Walkaround. Where most cameras are either relatively box-like, or have a handgrip of some kind projecting from the front, perhaps accompanied by a smaller thumbgrip on the rear, the Sigma dp2 Quattro takes a different route. There's a small projection on the front, angled outward about 20 degrees, and finished in a sharp 90-degree corner around which your fingers will grip. On the rear, there's a much larger projection on which is control pad and focus button. This, too, finishes at a fairly sharp edge that then angles back towards the camera body and curves to meet it. The control pad, however, sticks out of the side of this angled surface.
Jumping to the front of the unusually wide dp2 Quattro camera body for a moment, it's almost entirely smooth and featureless, save for the angled grip, lens, a two-hole microphone port at the far left end (as seen from the rear), and a small leatherette grip pad at the base of the grip. Unusually, the autofocus assist lamp can be found not in the camera body, but in the top right corner of the lens barrel. We do have concerns about the width in terms of handling comfort, incidentally, because it shifts the center of gravity a long way out from the already quite controversial handgrip. This is a camera you'll be shooting two-handed, we're fairly certain, if for no other reason than to reduce wrist strain.
A fair few controls are to be found on the unusual, reverse L-shaped top deck. Sitting right of the flash hot shoe -- and note that there's no built-in flash at all -- you'll find the Power button, a Mode button, and two flat-topped dials, neither of them ergonomically angled. The shutter button sits inside the front dial. A sensor plane mark at the far left end of the body shows just how close to its front the sensor sits, just a tiny fraction behind the rear of the lens barrel. One remaining control -- the manual focus ring -- sits around that barrel.
On the rear, once you get past that grip with control pad and focus button, the remainder of the dp2 Quattro's back panel is relatively flat, accommodated only by the 3.0-inch, 920-Kdot LCD monitor and a handful of controls. One of these -- the Play button -- sits snug between the leatherette rear surface and the cover plate that tops the LCD. The others -- Display mode, Quick Set, AE-lock / Delete, and Menu -- sit in a column just a little further right. The SD card access lamp sits at the very bottom left corner, adjacent to the SD card slot and USB port, which live under a small door on the left end of the body.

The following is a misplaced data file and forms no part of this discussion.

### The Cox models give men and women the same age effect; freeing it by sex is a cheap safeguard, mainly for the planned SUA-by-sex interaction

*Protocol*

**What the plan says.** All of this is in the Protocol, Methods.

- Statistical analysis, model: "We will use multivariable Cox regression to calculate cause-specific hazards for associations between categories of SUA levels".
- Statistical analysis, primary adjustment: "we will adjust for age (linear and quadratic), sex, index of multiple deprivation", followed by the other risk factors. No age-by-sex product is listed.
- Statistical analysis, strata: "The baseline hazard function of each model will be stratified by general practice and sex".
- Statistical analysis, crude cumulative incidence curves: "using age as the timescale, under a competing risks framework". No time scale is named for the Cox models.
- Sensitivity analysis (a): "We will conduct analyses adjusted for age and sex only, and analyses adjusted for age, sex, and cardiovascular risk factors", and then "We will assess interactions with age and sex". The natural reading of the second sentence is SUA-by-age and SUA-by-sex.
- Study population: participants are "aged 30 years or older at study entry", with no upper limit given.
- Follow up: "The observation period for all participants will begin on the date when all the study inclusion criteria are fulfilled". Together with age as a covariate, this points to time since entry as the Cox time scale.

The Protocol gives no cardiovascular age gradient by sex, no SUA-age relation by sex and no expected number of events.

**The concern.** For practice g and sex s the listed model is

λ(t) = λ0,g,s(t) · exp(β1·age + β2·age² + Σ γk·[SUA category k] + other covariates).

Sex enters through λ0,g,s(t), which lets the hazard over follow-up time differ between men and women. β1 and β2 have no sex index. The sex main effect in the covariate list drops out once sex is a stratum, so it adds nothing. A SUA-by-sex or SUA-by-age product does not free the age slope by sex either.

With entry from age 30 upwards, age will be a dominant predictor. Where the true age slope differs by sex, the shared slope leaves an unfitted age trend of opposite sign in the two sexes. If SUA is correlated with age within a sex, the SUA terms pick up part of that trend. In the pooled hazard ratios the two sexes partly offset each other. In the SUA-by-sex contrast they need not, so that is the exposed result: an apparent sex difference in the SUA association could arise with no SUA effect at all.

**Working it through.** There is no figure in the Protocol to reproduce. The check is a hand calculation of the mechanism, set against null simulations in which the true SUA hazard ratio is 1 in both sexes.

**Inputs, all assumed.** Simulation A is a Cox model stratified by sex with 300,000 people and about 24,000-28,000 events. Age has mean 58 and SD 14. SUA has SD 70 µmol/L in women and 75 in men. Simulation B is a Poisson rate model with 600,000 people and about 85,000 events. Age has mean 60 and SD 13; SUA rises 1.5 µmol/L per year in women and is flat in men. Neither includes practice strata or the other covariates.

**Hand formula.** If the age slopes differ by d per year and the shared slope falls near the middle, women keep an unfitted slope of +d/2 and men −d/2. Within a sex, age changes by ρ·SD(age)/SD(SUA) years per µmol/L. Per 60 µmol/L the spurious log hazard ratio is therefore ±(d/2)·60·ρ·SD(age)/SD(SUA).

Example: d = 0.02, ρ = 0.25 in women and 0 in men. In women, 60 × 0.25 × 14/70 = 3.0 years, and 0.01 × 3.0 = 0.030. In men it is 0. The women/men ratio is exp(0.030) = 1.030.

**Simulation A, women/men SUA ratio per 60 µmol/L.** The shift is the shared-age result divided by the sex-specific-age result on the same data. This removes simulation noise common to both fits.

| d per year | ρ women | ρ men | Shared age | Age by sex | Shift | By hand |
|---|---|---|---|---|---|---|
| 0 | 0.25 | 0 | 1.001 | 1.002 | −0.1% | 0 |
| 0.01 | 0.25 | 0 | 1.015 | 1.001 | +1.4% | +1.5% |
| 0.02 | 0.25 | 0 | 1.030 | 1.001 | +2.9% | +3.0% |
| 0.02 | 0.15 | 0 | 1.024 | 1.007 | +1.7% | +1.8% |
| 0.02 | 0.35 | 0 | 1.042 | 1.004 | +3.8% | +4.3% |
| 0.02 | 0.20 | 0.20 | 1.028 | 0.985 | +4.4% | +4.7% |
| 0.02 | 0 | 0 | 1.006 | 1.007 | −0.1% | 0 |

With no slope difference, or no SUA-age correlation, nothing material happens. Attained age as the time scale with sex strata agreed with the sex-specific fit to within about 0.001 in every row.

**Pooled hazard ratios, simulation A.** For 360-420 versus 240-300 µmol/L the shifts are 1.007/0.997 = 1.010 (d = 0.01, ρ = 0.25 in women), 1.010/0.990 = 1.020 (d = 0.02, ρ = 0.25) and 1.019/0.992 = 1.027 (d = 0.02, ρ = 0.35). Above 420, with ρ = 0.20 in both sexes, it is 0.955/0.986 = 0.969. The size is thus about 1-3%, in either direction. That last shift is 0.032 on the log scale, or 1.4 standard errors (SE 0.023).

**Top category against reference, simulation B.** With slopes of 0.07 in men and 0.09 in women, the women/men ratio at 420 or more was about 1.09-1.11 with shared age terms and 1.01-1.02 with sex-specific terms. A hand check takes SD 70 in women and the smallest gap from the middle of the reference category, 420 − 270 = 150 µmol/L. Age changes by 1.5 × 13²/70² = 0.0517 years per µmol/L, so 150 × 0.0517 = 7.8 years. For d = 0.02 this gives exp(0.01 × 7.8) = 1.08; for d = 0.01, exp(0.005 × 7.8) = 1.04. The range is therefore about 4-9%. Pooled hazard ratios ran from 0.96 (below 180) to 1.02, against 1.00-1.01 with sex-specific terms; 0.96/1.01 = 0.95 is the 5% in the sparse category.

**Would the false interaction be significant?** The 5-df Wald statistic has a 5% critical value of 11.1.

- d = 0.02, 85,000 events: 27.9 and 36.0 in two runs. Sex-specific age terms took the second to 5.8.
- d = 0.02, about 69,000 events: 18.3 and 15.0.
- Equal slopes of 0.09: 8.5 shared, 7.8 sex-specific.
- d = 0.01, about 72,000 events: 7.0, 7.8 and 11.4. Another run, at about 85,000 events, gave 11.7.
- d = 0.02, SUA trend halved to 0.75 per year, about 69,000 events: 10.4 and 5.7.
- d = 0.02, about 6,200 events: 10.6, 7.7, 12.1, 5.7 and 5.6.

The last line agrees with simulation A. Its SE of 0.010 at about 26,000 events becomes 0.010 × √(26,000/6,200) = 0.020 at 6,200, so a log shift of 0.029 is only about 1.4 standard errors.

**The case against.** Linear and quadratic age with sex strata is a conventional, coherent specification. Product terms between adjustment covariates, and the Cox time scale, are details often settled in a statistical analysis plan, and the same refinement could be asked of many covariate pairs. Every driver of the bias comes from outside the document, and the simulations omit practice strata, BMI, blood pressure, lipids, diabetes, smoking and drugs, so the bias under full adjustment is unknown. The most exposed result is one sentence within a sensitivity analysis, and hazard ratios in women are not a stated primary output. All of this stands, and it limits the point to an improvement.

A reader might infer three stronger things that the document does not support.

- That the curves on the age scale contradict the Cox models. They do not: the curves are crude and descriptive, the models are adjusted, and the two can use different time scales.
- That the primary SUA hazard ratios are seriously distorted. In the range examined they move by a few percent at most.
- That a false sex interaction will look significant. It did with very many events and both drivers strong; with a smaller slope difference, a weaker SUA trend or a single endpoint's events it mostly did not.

On the bottom, you'll find a battery compartment door with dummy battery cable cutout in the base of the unusual grip, and a small projection for the tripod mount beneath the lens. While some tripod mounting plates may not prove ideal with the arrangement, it does look to place the tripod socket not only on the central axis of the lens, but also very close to the focal plane as well, which has advantages for panorama shooters.
The difference is in the lens. The key difference between the Sigma dp2 Quattro and its siblings, the dp1 Quattro and dp2 Quattro, can be found in their lens. The Sigma dp2 Quattro is based around a 30mm f/2.8 prime lens, equivalent to a 45mm lens after taking into account the focal length crop of the APS-C sized X3 Quattro imager's 23.5 x 15.7mm surface area. Both of the dp2 Quattro's siblings also have f/2.8 prime optics, but that of the dp1 Quattro is a 19mm (28mm equivalent) lens, while the dp3 Quattro has a 50mm (75mm equivalent) optic.
Of the trio, the Sigma dp2 Quattro's lens is the least complex. It has eight elements in six groups, and a nine-bladed iris aperture. Focusing is possible to as close as 28 centimeters, and maximum magnification is 1:7.6. With lens, the dp2 Quattro has a body depth of 3.2 inches, and a weight of 13.9 ounces (395g) without battery or flash card. That makes it the slimmest of the trio; we don't yet know how weight will compare as it hasn't been disclosed for the other models.